Jay Leno talks David Letterman, Howard Stern, and when he'll retire [AUDIO]

Categories: Comedy
Lee Stranahan
Jay Leno doesn't hold back.
Tonight Show host Jay Leno gave an exclusive interview to City Pages in advance of his March 12 stand-up comedy dates at Mystic Lake Casino.

In the wide-ranging Q & A, Leno pooh-poohs David Letterman's recent revelation that he plans to retire in two years, and fires back at Howard Stern for accusations of stealing comedic material.

City Pages: How's it going?

Jay Leno: Eh, you know, tell a few jokes, try to make a living.

That's what you do, I guess.

That's it.


You've got a show coming up at Mystic Lake at March 12?

Yeah, a couple shows, it's a nice room, I like playing there. I've played there many times.

Is this part of a larger tour?

I've been on the road since I was 19. I do about 160 dates a year. I'm on the road two to three days a week. I was in Vegas this weekend, and I've got a couple things this weekend in Florida, then Oklahoma and then you guys.

You're definitely known for your work ethic.

Well, you know what it is, it's like saying, "I don't want to train every day, I just want to run marathons." And you can't just run marathons, you have to run every day. And when you're trying to keep an hour and a half, two hours of material in your head every day, it's not like a song, you have to do it in front of an audience.

The stage is not a normal place to be, so if you do it all the time, it becomes second nature. But if you go two weeks, or a month, you get on stage, you find yourself getting thrown. It's just something you have to do. All the comics I know, Seinfeld and those guys, they just work all the time. Sometimes it's a big venue, but on Sundays I work a little place called the Comedy and Magic Club at Hermosa Beach, it's only 150 seats but I do it every week just to break in new material.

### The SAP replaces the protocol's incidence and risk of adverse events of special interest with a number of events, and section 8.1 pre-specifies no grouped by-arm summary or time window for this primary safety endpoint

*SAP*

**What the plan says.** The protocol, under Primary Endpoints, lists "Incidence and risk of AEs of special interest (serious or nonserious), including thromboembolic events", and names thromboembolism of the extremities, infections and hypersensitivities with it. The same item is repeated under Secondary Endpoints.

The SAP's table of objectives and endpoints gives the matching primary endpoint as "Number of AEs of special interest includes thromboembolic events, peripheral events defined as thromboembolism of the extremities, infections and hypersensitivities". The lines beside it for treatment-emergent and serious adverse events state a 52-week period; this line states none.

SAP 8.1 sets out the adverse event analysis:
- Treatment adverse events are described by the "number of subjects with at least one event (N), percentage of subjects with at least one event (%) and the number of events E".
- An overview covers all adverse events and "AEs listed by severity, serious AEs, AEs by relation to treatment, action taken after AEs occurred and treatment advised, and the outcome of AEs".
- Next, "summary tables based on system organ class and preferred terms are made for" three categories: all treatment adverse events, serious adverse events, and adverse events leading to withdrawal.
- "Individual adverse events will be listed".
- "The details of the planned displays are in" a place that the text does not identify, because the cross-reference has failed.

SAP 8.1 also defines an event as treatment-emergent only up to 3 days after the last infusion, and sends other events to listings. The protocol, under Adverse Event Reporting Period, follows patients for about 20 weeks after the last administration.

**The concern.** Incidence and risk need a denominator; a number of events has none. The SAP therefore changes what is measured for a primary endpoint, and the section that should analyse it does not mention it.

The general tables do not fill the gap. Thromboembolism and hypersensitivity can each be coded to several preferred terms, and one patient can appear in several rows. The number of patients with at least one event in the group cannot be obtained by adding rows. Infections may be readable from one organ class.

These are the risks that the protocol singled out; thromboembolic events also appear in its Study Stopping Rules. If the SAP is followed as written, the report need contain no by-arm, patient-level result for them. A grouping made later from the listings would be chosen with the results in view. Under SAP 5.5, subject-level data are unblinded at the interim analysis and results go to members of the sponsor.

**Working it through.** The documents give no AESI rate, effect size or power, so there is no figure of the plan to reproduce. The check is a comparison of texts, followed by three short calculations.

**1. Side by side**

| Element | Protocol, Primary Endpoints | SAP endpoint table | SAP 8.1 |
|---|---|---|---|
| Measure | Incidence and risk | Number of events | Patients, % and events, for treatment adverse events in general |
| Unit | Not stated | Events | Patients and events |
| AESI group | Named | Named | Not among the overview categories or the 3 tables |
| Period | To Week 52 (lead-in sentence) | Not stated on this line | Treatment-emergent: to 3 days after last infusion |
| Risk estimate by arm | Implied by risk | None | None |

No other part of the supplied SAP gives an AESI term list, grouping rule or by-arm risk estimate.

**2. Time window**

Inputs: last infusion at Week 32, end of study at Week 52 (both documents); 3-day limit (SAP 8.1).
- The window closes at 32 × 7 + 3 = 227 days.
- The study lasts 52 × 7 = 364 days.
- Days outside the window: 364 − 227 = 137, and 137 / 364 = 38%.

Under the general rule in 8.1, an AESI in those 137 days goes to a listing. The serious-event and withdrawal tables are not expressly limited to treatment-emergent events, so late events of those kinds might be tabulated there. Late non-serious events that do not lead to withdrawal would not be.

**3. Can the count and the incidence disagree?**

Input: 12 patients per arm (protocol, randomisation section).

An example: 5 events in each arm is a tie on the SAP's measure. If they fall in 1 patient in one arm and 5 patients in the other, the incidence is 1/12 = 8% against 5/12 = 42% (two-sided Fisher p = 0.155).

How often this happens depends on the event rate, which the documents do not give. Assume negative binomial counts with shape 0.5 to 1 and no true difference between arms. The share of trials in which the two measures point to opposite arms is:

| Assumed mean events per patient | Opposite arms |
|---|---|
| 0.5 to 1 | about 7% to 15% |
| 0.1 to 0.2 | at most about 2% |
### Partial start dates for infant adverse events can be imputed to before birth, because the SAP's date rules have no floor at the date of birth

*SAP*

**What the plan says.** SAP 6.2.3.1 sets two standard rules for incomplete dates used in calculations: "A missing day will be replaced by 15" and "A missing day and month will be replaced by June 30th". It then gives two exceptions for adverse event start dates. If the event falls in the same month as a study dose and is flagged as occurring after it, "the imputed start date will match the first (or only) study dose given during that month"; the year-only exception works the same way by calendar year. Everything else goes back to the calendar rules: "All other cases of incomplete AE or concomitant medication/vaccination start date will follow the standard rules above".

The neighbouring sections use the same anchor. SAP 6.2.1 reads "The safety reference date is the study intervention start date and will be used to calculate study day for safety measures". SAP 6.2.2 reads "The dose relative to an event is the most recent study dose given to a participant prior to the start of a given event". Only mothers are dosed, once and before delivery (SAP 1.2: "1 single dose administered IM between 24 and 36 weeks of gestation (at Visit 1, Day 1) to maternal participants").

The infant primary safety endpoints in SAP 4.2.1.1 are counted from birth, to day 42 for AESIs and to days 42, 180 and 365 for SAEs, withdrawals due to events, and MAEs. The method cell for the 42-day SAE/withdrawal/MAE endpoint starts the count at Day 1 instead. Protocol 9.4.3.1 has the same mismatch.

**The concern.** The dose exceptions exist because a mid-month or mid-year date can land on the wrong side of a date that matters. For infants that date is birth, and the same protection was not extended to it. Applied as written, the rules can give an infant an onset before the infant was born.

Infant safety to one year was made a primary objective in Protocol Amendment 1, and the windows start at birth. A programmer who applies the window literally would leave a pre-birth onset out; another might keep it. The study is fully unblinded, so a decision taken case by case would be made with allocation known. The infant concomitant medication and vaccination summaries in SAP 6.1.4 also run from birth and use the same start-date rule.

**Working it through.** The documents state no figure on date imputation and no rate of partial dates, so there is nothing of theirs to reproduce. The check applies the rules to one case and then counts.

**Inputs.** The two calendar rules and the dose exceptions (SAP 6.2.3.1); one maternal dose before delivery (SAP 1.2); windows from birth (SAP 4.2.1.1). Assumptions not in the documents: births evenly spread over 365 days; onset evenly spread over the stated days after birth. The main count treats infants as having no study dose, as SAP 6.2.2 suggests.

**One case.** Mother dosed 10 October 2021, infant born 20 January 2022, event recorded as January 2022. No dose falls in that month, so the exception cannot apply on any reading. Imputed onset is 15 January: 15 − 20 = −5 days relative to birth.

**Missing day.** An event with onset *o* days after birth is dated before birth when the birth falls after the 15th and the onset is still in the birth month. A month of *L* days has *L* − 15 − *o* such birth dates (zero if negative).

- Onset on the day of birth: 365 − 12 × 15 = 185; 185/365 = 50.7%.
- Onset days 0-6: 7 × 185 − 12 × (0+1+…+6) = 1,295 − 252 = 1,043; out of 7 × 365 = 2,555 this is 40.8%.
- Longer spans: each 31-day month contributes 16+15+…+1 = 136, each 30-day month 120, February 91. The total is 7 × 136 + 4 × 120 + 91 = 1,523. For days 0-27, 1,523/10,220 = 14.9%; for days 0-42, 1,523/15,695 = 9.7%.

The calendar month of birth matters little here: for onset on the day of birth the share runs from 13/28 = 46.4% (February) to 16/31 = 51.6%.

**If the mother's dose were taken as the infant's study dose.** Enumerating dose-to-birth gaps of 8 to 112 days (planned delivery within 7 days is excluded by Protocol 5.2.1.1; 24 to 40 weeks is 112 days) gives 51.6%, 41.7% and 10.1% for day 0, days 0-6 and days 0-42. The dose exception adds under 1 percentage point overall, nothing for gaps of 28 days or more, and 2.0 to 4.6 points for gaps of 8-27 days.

I was one of those kids who learned by repetition. You just learn to do it and do it until it becomes second nature. When I was starting out as a comic we would always try to do the routine at home and write a letter with your other hand, because that's kind of what has to happen, because when you're on stage, there's always something, someone's throwing a shot glass or something, so you've got to not get distracted. So you've got to work all the time.

I have to say, it's still fun. I did it for a long time, you know, opening for Tom Jones, you know, "You suck, bring Tom out!", and you go through all those things. In Vegas they used to have the dinner shows, and your job was literally to stay on stage until all the plates were cleared off, so you'd be out there: "So anyway..." ka-klang, ka-klang! and the bus boys would come and they'd you know, literally pull the table cloths into one of those big cups, and then when the tables were clear, you'd say, "Ladies and gentlemen, Tom Jones!" or whoever.

So the idea that you get on stage now and there are actually people who want to see you...

That's still a novelty?

Well yeah, I have to admit it is.

NEXT PAGE: Jay Leno talks about David Letterman and plans for retirement

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